[1] https://climatefeedback.org/evaluation/letter-signed-by-500-...


Ah, gatekeeping, how convenient.

1. Invent a pseudoscientific field.

2. Make normative, political claims from said field.

3. When people outside the field express dissent, invent a non-profit to "verify the credibility of influential claims," and only allow people in said field to join said non-profit and verify the credibility of said claims: https://sciencefeedback.co/for-scientists/

> To Apply: You need to have a PhD in a relevant discipline, have at least one published article in a peer-reviewed scientific journal within the last four years in the field they are commenting on.

To criticize climate science, you must first become a climate scientist, which requires assenting to the belief in the validity of climate science, because anyone who dissents from that belief would not be awarded a PhD in the field nor have peer-reviewed articles published in it.

So only people who agree with them are allowed to criticize them. Hm, sounds a lot like HN. And so scientific! I'm convinced, thanks for the link.


I'm not sure if the inverse is particularly meaningful as much as it is potentially rhetorically convincing, depending on what one wants to believe in the first place.

Anecdotally, most of the climate deniers I know (and am related to) also believe that Jesus is coming back soon, so fuck the environment, right?


> Anecdotally, most of the climate deniers I know (and am related to) also believe that Jesus is coming back soon, so fuck the environment, right?

No, that's a very caricatured interpretation of Christian theology about stewardship of the environment. But Christians are a convenient scapegoat, right?


That's the funny part to Christianity. You have the "Christians" that think "fuck the planet". But then you get the other side that believe we have to take care of the planet because it's a gift from God. Sadly, one has a largely voice than the other because the other congregation is busy coordinating and conducting community litter pick-up events.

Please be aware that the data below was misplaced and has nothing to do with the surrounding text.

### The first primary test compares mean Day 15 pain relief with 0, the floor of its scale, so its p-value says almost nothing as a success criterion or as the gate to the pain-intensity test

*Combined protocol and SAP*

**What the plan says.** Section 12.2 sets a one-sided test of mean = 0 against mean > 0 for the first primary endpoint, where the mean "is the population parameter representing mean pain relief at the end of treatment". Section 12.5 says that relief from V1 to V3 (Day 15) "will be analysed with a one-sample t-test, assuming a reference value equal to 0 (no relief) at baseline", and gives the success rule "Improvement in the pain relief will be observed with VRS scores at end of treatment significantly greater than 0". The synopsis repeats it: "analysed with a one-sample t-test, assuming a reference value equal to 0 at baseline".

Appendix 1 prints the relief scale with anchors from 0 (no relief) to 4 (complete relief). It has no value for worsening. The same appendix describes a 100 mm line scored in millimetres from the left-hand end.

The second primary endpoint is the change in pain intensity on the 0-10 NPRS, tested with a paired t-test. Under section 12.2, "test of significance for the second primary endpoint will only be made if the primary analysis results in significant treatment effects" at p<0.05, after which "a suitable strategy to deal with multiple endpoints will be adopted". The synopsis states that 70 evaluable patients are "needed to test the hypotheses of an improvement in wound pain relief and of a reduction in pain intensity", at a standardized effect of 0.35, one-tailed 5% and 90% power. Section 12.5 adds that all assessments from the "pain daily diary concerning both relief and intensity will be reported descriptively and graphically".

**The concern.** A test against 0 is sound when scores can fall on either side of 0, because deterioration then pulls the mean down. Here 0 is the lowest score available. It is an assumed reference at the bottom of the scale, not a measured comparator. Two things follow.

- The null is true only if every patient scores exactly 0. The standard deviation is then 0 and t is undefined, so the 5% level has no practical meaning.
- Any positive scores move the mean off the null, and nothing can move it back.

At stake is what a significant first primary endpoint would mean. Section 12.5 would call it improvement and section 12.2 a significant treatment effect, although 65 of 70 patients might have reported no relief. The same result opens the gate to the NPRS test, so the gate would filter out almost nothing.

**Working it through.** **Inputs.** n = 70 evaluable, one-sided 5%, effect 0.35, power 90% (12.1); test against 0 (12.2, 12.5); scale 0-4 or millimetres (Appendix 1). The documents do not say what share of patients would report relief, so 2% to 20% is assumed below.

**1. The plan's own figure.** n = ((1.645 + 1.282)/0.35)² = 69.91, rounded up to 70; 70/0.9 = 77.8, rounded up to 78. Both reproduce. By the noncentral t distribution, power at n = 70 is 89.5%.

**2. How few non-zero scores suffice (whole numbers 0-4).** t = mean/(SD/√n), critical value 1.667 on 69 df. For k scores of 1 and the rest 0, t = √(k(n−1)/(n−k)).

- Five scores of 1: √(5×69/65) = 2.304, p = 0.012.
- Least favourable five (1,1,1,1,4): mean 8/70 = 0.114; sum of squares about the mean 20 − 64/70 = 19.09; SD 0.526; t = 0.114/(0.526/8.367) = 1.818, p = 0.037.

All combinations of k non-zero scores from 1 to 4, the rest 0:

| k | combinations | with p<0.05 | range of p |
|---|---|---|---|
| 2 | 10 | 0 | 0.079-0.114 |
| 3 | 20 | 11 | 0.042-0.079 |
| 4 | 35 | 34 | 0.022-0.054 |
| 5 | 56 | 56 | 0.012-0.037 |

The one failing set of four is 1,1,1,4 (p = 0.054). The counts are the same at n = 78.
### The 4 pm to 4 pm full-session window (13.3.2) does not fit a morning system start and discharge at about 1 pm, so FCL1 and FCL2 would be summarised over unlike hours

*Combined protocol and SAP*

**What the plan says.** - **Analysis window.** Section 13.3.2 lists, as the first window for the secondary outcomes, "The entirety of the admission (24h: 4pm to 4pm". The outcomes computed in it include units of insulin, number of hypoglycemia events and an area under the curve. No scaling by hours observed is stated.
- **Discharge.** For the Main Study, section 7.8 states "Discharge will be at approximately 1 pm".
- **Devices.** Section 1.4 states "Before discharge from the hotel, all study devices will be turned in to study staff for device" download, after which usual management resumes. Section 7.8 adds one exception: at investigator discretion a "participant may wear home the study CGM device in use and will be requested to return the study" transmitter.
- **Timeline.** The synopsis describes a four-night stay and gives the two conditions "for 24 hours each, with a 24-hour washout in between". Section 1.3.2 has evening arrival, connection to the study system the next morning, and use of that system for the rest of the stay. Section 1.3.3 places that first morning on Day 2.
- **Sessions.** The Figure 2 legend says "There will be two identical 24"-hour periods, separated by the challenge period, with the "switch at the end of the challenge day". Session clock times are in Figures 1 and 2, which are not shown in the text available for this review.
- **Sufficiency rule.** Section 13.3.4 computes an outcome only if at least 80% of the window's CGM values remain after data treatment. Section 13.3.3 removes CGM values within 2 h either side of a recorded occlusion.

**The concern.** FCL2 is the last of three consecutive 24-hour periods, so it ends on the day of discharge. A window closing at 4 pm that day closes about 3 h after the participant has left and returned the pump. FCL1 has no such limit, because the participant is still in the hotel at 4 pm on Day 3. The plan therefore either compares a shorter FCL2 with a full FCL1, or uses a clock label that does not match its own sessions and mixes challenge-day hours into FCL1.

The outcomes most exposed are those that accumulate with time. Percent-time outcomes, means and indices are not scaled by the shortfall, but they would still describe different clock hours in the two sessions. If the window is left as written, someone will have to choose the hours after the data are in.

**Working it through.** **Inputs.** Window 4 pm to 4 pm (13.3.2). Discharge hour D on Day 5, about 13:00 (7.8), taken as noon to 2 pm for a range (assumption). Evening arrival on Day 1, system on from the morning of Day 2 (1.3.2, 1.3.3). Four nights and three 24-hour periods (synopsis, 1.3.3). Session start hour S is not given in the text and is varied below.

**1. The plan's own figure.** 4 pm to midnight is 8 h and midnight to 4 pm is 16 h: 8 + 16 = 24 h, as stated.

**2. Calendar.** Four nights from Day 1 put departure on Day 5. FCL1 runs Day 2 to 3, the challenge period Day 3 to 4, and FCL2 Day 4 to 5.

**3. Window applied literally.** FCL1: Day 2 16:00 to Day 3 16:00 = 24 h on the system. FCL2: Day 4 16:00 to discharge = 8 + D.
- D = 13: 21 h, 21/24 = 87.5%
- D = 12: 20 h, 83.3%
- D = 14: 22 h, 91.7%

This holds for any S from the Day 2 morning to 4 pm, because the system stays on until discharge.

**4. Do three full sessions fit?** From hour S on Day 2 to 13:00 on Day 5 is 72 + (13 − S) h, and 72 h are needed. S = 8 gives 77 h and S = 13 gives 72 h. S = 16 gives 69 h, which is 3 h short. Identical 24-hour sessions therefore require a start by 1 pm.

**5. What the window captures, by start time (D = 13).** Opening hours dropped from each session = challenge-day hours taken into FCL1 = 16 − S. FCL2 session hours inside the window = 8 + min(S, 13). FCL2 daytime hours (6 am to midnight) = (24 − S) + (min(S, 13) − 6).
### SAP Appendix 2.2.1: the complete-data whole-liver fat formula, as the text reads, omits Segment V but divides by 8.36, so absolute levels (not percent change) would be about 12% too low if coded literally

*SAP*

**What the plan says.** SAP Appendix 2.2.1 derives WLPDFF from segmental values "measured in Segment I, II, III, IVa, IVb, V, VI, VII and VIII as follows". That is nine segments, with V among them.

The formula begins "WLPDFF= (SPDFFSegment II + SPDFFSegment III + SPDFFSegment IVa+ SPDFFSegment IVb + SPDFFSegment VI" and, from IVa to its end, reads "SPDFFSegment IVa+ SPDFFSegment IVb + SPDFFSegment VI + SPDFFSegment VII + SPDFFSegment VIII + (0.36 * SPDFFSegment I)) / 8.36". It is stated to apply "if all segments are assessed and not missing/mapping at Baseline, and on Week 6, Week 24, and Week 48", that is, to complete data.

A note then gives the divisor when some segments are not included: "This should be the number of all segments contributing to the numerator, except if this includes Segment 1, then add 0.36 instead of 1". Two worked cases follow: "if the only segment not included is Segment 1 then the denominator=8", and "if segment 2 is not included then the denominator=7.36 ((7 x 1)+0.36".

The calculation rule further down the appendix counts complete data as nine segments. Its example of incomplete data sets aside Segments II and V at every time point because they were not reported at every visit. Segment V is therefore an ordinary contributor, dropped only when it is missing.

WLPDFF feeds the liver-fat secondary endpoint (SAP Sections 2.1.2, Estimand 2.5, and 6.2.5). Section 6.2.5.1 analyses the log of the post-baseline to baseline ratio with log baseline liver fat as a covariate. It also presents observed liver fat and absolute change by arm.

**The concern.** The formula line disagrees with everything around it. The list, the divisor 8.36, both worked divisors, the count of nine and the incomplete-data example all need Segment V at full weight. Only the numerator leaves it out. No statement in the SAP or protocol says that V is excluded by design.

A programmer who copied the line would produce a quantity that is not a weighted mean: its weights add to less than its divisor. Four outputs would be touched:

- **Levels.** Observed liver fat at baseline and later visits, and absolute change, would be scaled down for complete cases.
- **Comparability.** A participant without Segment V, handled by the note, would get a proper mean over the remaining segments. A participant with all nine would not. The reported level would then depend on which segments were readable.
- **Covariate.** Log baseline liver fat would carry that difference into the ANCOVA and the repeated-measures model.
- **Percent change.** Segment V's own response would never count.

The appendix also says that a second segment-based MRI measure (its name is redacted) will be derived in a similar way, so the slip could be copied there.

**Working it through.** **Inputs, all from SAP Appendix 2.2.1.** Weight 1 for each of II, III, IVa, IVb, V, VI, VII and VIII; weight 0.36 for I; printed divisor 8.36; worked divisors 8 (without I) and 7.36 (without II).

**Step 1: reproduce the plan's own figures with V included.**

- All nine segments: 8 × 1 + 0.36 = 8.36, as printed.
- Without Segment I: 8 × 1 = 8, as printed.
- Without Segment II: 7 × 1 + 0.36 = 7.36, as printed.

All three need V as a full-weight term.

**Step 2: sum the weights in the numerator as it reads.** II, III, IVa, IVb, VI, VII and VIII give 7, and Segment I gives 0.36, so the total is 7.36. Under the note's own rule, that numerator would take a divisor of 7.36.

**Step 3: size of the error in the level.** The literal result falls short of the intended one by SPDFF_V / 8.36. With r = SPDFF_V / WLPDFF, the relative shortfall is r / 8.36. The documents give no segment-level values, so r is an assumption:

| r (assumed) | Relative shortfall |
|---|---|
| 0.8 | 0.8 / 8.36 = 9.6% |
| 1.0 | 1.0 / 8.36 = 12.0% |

I also noticed that pattern with the refugee crisis in 2015. The biggest party by votes in Germany is the Christian Democratic Union (CDU), the party of Angela Merkel. Merkel was initially willing to take in refugees but then backpedaled by not saying anything on the topic anymore. Meanwhile, all the other CDU politicians (ministers, members of parliament etc.) all called for restricting the intake of refugees as much as possible. At the time, I quipped to myself and my friends that they better take the "C" out of their name since AFAIK helping those in need is part of the proverbial "loving thy neighbor" teached by Christianity. That was only a quip but I've since heard some lower-ranking CDU politicians voice the same concerns. Same with climate change: "How can we claim to be a Christian party when we care so little about honoring God's creation?"

(Disclaimer: I'm not Christian and cannot claim any authority on how to interpret the Bible. I would most likely count as agnostic or optimistic nihilist.)


> At the time, I quipped to myself and my friends that they better take the "C" out of their name since AFAIK helping those in need is part of the proverbial "loving thy neighbor" teached by Christianity.